The proceedings, commenced on 9 June 2020, were heard in July 2020 on an expedited basis under the Financial Market Test Case Scheme set out at Practice Direction 51M of the Civil Procedure Rules. The Scheme may be used for certain claims which raise issues of general importance in relation to which immediately relevant authoritative English law guidance is needed. Given the importance and urgency of the case, and as permitted by the rules of the Test Case Scheme, permission was given for the case to be heard by Lord Justice Flaux and Mr Justice Butcher sitting together.
The eight insurer defendants agreed to participate in the test case. The FCA represented the interests of the policyholders, many of which were small to medium sized enterprises. There were 21 sample wordings considered, but the FCA estimates that, in addition to these particular wordings, some 700 types of policies across 60 different insurers and 370,000 policyholders could potentially be affected by the test case.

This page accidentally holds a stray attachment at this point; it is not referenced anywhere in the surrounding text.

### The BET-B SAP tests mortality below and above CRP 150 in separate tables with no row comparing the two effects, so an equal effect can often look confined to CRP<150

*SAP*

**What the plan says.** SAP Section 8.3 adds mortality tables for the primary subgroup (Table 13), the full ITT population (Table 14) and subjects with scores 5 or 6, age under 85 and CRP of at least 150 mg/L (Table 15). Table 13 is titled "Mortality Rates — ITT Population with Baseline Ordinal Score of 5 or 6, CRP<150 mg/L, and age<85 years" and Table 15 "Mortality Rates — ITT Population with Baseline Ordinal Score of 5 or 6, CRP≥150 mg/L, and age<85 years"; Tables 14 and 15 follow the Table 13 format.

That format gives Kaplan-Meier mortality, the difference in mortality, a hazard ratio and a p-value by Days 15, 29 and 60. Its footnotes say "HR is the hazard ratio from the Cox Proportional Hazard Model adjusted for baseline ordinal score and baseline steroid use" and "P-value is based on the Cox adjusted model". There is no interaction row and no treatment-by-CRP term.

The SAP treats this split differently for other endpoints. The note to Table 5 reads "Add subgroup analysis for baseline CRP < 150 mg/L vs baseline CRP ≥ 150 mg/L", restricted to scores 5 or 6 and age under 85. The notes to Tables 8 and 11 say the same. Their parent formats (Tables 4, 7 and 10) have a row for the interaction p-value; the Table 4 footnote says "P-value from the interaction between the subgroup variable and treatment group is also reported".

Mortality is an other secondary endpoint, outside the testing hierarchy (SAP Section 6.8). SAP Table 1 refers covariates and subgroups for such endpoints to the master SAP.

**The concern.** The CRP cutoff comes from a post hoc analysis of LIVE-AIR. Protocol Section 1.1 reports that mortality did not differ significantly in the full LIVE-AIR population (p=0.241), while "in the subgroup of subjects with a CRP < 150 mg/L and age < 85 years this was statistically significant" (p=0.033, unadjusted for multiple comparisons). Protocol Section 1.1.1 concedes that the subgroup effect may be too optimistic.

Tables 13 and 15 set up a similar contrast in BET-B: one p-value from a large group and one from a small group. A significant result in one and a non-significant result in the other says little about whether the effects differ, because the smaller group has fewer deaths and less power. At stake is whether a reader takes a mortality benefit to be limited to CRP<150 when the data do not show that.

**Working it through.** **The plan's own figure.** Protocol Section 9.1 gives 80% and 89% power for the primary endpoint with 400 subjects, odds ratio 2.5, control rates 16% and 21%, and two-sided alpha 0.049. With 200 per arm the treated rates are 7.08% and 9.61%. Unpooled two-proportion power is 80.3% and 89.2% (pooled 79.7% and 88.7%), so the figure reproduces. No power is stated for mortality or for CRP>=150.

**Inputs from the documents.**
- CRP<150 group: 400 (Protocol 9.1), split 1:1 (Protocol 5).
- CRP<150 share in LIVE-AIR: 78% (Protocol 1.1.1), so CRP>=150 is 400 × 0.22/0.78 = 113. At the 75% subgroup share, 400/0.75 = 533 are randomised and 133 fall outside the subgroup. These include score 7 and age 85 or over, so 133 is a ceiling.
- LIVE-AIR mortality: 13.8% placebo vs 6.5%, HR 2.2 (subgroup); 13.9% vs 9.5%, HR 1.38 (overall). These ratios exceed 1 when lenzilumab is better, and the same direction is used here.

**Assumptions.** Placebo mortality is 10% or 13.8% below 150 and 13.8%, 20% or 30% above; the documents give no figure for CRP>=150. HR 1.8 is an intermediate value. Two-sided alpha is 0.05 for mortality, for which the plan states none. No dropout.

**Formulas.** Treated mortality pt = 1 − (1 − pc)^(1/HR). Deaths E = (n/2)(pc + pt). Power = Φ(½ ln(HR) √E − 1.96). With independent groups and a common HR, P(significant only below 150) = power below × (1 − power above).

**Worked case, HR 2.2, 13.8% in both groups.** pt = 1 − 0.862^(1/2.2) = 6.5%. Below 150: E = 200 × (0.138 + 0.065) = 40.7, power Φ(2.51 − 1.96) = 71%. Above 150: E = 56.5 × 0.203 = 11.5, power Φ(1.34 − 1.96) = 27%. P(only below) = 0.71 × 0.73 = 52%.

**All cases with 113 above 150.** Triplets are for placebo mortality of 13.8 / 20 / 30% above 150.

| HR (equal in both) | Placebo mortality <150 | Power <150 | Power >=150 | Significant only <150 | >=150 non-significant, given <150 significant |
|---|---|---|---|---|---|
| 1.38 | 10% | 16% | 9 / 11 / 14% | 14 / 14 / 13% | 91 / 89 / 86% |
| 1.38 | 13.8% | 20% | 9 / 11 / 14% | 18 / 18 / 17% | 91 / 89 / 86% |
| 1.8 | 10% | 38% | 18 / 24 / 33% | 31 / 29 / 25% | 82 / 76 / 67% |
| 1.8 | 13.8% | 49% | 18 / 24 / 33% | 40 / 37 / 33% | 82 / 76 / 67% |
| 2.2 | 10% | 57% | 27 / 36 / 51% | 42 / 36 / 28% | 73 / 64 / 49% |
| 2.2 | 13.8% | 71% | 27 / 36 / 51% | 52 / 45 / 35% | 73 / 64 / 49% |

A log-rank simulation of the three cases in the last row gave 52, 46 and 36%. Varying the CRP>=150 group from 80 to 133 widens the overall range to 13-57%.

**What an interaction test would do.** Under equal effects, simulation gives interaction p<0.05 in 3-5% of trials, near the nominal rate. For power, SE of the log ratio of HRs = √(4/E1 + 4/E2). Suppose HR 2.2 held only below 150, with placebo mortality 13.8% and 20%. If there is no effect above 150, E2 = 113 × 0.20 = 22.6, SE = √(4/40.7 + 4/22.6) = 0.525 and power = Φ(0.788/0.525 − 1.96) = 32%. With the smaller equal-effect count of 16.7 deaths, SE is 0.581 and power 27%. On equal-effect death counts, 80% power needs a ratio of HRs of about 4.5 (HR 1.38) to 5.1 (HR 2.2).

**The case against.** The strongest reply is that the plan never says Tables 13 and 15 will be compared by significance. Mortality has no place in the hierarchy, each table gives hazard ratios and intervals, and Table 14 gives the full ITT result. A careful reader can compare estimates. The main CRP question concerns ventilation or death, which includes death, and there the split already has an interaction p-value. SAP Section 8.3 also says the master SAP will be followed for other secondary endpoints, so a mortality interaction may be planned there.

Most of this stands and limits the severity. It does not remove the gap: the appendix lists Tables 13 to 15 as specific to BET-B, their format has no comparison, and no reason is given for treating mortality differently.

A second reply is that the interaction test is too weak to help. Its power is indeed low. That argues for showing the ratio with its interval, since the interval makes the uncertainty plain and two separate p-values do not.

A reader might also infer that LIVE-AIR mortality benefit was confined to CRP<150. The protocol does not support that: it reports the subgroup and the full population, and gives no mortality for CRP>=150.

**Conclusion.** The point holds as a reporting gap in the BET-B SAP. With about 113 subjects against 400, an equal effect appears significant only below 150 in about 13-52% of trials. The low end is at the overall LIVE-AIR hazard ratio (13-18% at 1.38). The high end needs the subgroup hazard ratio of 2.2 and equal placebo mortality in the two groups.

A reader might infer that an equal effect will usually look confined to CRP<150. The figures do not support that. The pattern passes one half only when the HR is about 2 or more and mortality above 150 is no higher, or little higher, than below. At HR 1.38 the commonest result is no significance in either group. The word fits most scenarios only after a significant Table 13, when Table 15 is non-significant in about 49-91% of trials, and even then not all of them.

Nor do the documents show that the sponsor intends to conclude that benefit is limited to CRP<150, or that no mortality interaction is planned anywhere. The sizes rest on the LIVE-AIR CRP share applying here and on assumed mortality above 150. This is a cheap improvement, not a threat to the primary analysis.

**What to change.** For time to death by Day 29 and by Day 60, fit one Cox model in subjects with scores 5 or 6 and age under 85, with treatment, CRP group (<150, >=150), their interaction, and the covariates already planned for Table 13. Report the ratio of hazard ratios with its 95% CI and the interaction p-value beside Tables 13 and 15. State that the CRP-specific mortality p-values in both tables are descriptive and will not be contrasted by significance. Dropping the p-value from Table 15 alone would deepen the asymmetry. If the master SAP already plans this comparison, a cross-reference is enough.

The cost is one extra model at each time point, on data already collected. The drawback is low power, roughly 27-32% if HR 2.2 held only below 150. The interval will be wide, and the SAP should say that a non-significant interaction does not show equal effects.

The case was determined without live factual or expert evidence and on the basis of certain agreed facts (such as to particular steps taken by the Government). Extensive documentation, such as pleadings and submissions, was created for the test case and is available on the FCA website: https://www.fca.org.uk/firms/business-interruption-insurance#revisions. The trial was heard through Skype with members of the public able to watch via livestream.
Two action groups – the Hiscox Action Group and the Hospitality Insurance Group Action – were given permission to intervene on behalf of certain policyholders and present arguments in addition to those presented by the FCA.
3. A brief recap of business interruption insurance